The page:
Plenty of men – and women – had lives which took them across continents, in the early part of the 19th century. Without them, we wouldn’t have the world as we know it now: David Thompson (film link), Mungo Park (Google map link), Isabelle Eberhardt, Matthew Henson.

What made Byron famous was the circles within which he moved, and their ability to influence what was written in the popular press of the time. For most ordinary folk the picture painted of Byron – then, as now – was a cross between Captain Jack Sparrow and Bear Grylls, with a wild hint of Errol Flynn. Byron’s antics, real or imagined, sold newspapers. Being from the nobility helped, in other words.

Byron also lived such a magical life that his image pops up in cameo across much later popular fiction.

He makes an appearance in “The Difference Engine” by William Gibson and Bruce Sterling, in Tennessee William’s play “Camino Real”, and the events featuring the Shelleys and Byron at the house beside Lake Geneva in 1816 have been fictionalised in film at least three times. He appears as a character in Susanna Clarke’s “Jonathan Strange & Mr Norrell”(2004) and also in Tim Powers “The Stress of Her Regard” (1989), where he and his entourage on the Villa Deodati perform a pivotal role within in the story.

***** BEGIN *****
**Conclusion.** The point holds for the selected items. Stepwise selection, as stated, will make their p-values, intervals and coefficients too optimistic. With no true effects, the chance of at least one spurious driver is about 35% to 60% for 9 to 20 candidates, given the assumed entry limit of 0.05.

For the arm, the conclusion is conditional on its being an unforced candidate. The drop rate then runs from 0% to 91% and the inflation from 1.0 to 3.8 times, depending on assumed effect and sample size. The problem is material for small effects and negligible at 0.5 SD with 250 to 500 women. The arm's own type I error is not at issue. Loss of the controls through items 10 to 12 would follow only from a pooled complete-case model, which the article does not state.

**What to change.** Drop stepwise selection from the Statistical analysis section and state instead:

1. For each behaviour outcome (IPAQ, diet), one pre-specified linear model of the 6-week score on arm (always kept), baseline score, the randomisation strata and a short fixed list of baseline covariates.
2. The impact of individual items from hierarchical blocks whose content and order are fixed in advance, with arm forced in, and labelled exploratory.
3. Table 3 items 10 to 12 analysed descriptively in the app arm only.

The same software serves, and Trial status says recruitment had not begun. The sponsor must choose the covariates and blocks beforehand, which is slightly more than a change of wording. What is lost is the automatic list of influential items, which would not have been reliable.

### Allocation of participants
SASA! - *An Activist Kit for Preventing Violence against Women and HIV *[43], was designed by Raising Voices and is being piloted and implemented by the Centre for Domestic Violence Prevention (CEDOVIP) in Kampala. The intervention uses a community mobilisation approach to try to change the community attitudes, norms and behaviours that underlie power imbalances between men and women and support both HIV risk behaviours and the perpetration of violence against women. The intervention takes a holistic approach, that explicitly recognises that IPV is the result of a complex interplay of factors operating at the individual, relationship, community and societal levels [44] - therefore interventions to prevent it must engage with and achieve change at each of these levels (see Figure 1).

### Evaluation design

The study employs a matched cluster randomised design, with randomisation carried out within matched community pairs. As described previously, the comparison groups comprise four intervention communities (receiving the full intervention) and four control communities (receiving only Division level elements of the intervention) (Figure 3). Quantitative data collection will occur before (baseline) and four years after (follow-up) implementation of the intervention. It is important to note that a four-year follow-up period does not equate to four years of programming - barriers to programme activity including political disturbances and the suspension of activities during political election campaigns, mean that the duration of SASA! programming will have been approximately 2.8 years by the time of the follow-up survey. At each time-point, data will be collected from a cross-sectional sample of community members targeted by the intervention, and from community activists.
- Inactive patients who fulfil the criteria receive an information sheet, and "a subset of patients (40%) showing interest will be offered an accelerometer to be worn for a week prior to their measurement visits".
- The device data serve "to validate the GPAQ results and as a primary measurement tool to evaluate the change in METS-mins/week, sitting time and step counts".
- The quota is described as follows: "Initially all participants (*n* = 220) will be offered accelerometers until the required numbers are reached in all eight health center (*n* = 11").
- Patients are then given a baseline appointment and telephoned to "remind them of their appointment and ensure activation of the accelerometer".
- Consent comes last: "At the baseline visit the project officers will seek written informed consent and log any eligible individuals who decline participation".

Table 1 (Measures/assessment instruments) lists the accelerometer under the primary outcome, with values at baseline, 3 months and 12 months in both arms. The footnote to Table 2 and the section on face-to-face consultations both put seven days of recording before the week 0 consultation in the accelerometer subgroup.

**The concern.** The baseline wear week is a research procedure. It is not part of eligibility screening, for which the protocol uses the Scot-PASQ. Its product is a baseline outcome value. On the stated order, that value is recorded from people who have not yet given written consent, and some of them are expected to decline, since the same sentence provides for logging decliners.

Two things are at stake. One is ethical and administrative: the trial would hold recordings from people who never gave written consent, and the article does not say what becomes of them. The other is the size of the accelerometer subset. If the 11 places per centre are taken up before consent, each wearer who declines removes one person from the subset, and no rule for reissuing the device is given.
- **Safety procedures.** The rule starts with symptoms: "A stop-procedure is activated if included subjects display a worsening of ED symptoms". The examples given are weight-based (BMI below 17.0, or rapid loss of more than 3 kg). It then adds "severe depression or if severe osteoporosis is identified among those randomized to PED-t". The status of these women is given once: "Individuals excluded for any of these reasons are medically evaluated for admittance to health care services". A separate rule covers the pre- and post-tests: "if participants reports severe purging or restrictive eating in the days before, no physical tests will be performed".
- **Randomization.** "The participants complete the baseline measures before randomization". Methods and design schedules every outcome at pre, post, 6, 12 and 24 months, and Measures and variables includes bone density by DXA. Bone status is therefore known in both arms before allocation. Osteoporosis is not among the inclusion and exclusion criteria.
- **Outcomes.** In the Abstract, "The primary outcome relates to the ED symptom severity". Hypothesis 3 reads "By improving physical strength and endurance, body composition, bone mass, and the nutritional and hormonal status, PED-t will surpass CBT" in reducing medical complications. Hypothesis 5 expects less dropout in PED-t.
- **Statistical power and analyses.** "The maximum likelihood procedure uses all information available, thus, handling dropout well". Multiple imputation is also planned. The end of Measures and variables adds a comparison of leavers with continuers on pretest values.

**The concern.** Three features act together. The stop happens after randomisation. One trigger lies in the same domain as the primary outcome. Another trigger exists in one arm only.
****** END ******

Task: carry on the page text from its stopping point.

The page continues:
Whatever the demon that rode Byron to his infamy, he relied very much on his wealth. But even wealth in a period where it was concentrated in the hands of a global elite, complete with slaves and factories and child labour, couldn’t help save a man’s life when illness struck.

As it was with Byron. He died, at the age of 36, from a fever contracted while in Messolonghi in Greece.

So how does this fit into this series on the influences of my novel, SHADOWBOX?

I can’t stress how strongly the young poet’s influence had on the people of the early 19th century. A life lived to the full, with permissive morality and a flagrant disregard for public opinion, appeals both to the young Louis Beauregard in SHADOWBOX as much as it attracted Austin Powers and the rest of the Swinging Sixties crowd.

And in his desire to mimic the life Byron lived – to understand the driven nature of a rich man tortured by events over which he has no control, and whose memories will not let him escape – the young Louis Beauregard channels his energies into a life of “debauchery and revels… in a city famous for glittering seductions and violent Revolution.”

How he behaves there – and whether he survives – is revealed in the novel.


Next post in the SHADOWBOX series: In Byron’s Shadow.

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Published in: on June 9, 2014 at 2:00 am  Comments (1)